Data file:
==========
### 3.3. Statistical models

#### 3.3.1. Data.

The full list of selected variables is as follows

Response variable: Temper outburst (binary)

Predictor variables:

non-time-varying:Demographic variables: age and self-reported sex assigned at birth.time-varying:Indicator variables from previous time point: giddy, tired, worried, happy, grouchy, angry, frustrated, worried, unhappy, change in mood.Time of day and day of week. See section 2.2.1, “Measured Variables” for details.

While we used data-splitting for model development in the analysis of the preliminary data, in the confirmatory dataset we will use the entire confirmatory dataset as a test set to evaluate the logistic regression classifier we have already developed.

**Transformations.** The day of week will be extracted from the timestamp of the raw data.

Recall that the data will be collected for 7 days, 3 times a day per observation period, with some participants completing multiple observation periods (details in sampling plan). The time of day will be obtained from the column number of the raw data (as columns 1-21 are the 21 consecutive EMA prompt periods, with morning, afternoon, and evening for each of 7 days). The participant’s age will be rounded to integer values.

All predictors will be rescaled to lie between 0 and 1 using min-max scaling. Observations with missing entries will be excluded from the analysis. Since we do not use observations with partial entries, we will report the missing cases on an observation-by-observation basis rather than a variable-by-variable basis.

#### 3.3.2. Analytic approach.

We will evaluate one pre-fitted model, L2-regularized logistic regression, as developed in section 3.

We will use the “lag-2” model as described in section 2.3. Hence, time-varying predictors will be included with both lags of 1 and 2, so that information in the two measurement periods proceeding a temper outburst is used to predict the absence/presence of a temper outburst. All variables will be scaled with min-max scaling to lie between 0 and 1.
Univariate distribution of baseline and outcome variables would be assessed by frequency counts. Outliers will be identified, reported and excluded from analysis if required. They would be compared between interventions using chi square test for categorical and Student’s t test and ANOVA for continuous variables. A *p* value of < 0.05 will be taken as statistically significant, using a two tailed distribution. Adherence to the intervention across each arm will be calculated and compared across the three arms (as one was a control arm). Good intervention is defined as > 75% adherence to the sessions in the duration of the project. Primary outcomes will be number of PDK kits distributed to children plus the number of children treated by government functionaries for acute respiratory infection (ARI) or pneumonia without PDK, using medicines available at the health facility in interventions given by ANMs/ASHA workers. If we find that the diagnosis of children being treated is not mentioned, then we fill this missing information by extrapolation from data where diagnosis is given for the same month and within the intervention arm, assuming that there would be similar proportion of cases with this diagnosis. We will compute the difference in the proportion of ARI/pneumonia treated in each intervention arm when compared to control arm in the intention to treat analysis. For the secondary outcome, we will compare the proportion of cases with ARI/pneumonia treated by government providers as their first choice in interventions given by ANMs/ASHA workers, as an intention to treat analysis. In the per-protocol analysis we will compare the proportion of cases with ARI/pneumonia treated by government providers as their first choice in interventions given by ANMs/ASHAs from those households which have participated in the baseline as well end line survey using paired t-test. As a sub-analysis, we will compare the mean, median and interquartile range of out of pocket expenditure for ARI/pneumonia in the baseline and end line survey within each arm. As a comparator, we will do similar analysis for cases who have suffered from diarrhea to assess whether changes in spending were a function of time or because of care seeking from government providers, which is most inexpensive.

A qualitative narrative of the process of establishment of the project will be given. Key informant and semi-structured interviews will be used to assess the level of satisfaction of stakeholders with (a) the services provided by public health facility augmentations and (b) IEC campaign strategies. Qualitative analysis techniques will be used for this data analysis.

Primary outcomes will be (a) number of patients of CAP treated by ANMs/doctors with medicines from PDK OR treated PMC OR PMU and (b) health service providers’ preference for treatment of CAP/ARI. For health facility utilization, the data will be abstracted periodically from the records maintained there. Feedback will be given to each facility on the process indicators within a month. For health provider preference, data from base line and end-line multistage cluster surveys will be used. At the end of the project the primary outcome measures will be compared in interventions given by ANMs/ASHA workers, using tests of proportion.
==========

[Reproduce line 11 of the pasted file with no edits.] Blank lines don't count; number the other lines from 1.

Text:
#### 3.3.2. Analytic approach.